Understanding the difference between preferential and non-preferential creditors in insolvency.

What is a Preferential and Non-Preferential Creditor?

The term preferential creditor, sometimes interchangeable with ‘preferred creditor’, is a creditor whose right to payment is deemed of more importance than another.

Non-preferential creditors, also known as unsecured creditors, are usually standard trade creditors who are paid after preferential debts have been settled in cases of insolvency.

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Preferntial VS Non Preferential Creditoris

What is the Order of Priority for Debt Repayment in Insolvency Proceedings?

In UK corporate insolvency proceedings, the order of priority for debt repayment is as follows:

  1. Secured Creditors: Creditors with a legal charge or security over a company’s assets, such as banks or financial institutions, are paid first from the proceeds of the sale of those assets.
  2. Preferential Creditors: After secured creditors, preferential creditors are paid. These include certain debts owed to employees (e.g., wages and holiday pay) and certain taxes owed to the government (e.g., VAT and PAYE).
  3. Prescribed Part: A portion of the company’s assets, known as the “prescribed part,” is set aside for unsecured creditors. This is calculated as a percentage of the company’s net property, up to a maximum of £800,000.
  4. Floating Charge Holders: Creditors with a floating charge over the company’s assets are paid from any remaining funds after the prescribed part has been allocated to unsecured creditors.
  5. Unsecured Creditors (also known as non-preferential creditors): These creditors, such as suppliers and lenders without security, are paid from any remaining funds on a pro-rata basis.
  6. Shareholders: If any funds remain after all creditors have been paid, shareholders may receive a distribution. However, in most insolvency cases, shareholders receive nothing.

Examples of Preferred Creditors

Preferred creditors include:

(a) Employees: Unpaid wages, salaries, and accrued holiday pay owed to employees are considered preferential debts. This is because employees have provided their time, skills, and labour to the company, and their compensation is seen as a high priority. In the UK, employees are entitled to receive up to £800 in unpaid wages and up to six weeks’ worth of holiday pay as preferential debts.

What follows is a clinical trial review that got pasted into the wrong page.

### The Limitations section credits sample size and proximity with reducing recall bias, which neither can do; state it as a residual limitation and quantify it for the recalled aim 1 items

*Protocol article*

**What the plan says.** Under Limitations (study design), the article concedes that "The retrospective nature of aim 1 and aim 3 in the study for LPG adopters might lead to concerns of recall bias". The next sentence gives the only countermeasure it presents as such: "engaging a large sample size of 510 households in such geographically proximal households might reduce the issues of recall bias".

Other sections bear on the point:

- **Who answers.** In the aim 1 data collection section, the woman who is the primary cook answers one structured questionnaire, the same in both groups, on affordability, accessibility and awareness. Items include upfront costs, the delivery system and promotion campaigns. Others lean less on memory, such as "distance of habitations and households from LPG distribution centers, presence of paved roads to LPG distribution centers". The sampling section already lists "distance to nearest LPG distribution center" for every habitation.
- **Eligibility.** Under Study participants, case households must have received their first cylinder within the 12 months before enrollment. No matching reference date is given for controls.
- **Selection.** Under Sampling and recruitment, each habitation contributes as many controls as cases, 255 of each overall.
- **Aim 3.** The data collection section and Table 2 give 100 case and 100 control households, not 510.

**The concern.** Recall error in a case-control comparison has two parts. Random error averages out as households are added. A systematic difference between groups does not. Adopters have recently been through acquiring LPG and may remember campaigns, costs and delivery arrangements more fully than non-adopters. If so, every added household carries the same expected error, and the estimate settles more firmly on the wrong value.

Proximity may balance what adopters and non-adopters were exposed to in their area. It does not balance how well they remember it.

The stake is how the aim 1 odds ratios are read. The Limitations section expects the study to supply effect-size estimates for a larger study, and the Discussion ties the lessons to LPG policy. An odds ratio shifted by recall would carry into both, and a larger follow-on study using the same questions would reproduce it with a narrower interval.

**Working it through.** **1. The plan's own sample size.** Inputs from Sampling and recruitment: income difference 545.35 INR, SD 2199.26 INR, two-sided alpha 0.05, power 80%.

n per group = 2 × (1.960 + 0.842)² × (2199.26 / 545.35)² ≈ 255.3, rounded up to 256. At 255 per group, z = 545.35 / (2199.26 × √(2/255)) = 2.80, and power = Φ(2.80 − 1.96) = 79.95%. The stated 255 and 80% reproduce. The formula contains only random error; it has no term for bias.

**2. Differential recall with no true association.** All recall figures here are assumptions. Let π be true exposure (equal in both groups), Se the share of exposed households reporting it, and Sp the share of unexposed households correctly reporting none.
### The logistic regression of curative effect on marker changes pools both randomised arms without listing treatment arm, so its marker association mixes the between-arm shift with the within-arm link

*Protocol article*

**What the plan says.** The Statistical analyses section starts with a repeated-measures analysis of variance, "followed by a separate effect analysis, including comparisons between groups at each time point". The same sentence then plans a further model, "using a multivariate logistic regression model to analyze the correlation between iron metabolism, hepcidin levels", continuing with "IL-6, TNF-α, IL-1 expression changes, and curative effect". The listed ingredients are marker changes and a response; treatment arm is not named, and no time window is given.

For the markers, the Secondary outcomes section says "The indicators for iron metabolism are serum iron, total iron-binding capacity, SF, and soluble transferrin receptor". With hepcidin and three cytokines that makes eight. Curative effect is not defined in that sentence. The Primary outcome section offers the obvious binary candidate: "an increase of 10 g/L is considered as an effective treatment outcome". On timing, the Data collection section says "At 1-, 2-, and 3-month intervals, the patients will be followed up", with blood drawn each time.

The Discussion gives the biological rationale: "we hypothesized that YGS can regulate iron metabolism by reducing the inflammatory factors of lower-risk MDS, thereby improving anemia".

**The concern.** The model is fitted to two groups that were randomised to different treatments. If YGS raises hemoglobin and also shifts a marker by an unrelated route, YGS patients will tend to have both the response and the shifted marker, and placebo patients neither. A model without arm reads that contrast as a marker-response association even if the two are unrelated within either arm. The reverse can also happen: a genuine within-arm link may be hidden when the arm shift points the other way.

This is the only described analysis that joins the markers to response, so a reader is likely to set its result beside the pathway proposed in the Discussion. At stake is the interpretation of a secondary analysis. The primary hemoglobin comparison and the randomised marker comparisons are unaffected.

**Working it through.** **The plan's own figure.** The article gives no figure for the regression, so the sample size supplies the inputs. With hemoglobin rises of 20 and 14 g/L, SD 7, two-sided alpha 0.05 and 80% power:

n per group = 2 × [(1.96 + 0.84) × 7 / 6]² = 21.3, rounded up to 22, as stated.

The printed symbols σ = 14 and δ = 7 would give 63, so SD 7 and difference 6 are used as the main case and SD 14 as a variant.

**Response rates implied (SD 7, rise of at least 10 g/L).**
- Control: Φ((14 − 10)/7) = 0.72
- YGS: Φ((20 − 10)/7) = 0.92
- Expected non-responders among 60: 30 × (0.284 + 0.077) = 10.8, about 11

(b) HMRC: Certain taxes owed to the government, such as Value Added Tax (VAT) and Pay As You Earn (PAYE) income tax, are classified as preferential debts.

(c) Contributions to pension schemes: In some cases, unpaid contributions to occupational pension schemes may be considered preferential debts, providing a degree of protection for employees’ retirement benefits.

(d) Tort claimants: In situations where the insolvent company faces legal claims for damages caused by their wrongful actions (such as personal injury or property damage), the claimants may be assigned the position of preferential creditors.

Is Hmrc Considered a Preferential Creditor?

The status of HM Revenue and Customs (HMRC) as a preferential creditor has changed over time. As of 1 December 2020, HMRC regained its status as a secondary preferential creditor for certain taxes as a result of the Finance Act 2020.

Before 2002, HMRC was always considered a preferential creditor. However, the Enterprise Act of 2002 removed this right, making HMRC an unsecured creditor for all forms of tax. Under the current law, HMRC ranks as a secondary preferential creditor, ahead of floating charge holders and unsecured creditors, for taxes collected and held by businesses on behalf of other taxpayers.

Which HMRC debts are preferential?

These include:

  • VAT
  • PAYE (Pay As You Earn) Income Tax
  • Employee National Insurance Contributions
  • Construction Industry Scheme Deductions
  • Student Loan Deductions

There is no time limit or financial cap on HMRC’s preferential status for these debts.

However, for taxes HMRC collects directly, such as corporation tax and employer National Insurance Contributions, HMRC remains an ordinary unsecured creditor.

Fixed charge holders still rank as the top creditors in terms of priority, even above HMRC.

Ordinary Preferential Creditors vs. Secondary Preferential Creditors

In UK insolvency law, there are two categories of preferential creditors: ordinary preferential creditors and secondary preferential creditors.

Ordinary Preferential Creditors are those who have priority over unsecured creditors and floating charge holders but rank below secured creditors (i.e., fixed charge holders). ets before unsecured creditors and floating charge holders.

Secondary preferential creditors are a category of creditors that rank below ordinary preferential creditors but above floating charge holders and unsecured creditors.

Prior to the Finance Act 2020, this category included certain debts owed to the Redundancy Payments Service (RPS) and the National Insurance Fund (NIF). The Finance Act 2020 expanded the scope of secondary preferential debts to include the HMRC debts listed above.


If you’d like to register as a creditor an insolvency or liquidation, HMRC has some guidance you can use here.

You’ll also need legitimate proof of debt, which you can read more about here.